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SunRail crash video: Dramatic accident caught on camera

Railway DisastersPublic TransportationPublic Transportation DisastersSunRailFlorida Department of Transportation

Dramatic video released Thursday shows just how narrowly Kristen L. Taylor escaped a train crash that demolished her new sports coupe earlier this week.

Taylor's Infiniti stalled on a railroad crossing in Maitland just before the traffic arms came down Monday afternoon.

Video released Thursday shows Taylor jumping out of her Infiniti a moment before a SunRail commuter train struck and destroyed her car.

Taylor declined to discuss her near-death experience.

In a call to her home near Eatonville, Taylor's mother said, "I almost lost my daughter. Thank God my child's alive."

In the background, Taylor could be heard saying she did not want to speak to reporters.

Police said Taylor, 28, recently bought the Infiniti and was still learning how to drive a stick shift.

Authorities have said Taylor was headed west on Packwood Avenue when the Infiniti stalled. Taylor tried starting the car, but the 145-ton locomotive pulling three passenger cars was about 100 yards away and quickly approaching.

The train slowed from a top speed of 45 mph to 35 mph because it was approaching the Maitland train station.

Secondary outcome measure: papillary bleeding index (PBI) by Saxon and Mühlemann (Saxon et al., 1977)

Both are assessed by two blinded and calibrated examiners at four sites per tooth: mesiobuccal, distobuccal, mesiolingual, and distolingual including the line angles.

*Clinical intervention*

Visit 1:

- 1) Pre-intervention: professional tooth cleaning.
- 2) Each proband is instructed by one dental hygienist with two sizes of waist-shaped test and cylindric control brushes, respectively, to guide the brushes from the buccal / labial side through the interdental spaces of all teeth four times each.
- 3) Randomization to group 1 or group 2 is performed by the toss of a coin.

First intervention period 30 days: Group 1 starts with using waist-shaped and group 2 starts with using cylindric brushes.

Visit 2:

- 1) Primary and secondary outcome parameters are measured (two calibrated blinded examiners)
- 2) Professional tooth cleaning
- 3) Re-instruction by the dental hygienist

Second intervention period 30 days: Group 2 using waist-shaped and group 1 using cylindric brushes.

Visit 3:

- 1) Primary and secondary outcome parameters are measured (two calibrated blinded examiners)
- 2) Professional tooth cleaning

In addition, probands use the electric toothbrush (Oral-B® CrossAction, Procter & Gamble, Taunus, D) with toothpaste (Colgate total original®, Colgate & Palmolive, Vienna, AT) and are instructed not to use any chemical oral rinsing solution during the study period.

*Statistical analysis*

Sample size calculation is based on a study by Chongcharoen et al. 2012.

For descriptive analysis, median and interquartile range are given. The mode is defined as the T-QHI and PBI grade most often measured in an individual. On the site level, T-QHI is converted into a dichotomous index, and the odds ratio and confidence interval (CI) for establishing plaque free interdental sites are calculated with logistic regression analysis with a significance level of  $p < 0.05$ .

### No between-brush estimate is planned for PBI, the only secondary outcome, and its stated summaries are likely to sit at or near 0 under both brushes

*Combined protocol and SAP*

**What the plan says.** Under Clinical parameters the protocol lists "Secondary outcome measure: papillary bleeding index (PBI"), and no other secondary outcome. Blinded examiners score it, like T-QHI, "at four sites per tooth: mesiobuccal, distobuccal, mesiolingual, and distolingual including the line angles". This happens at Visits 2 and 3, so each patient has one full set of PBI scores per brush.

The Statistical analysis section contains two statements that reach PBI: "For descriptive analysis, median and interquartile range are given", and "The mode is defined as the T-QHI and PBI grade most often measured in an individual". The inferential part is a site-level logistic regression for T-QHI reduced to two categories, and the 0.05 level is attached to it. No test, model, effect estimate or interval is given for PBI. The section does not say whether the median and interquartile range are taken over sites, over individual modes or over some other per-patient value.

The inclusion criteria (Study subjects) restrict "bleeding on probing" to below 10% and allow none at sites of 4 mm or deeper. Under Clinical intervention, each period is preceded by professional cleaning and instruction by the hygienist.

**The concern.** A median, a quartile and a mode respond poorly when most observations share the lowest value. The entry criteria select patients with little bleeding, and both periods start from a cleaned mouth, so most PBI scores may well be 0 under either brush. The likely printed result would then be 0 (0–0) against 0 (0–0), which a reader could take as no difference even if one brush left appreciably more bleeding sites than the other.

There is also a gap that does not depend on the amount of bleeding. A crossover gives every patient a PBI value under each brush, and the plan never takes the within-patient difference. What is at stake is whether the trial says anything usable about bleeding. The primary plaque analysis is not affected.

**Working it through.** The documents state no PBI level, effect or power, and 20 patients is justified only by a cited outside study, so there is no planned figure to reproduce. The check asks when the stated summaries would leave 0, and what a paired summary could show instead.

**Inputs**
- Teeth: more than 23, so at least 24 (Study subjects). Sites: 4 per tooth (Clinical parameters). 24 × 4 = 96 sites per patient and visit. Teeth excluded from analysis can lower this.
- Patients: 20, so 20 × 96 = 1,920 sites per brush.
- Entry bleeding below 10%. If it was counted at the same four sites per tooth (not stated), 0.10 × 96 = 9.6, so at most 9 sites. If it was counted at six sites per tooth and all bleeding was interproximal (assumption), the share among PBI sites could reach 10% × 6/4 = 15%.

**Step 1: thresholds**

Attempts to reach train conductor Frederick W. Robillard were unsuccessful Thursday.

A video depicting three angles — two of the crash and one of the train conductor — shows the rear of the Infiniti in the middle of the tracks.

Taylor opened her door and got out of the vehicle seconds before the train slammed into the Infiniti.

"This was an extremely close call," said Florida Department of Transportation spokesman Steve Olson.

Olson said drivers need to remember a train could come at any moment the crossing arms come down.

"What looks like a clear crossing at one moment could change pretty quickly," he said.

Olson said FDOT has had an aggressive public-safety campaign to warn drivers about railroad safety.

In upcoming weeks, troopers will begin patrolling railroad crossings to look out for drivers who are stopped on the tracks or trying to drive under railroad crossing arms.

"When those gates drop, you've got to be watching," Olson said. "You've got to be careful."

Copyright © 2014, The Baltimore Sun
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Railway DisastersPublic TransportationPublic Transportation DisastersSunRailFlorida Department of Transportation
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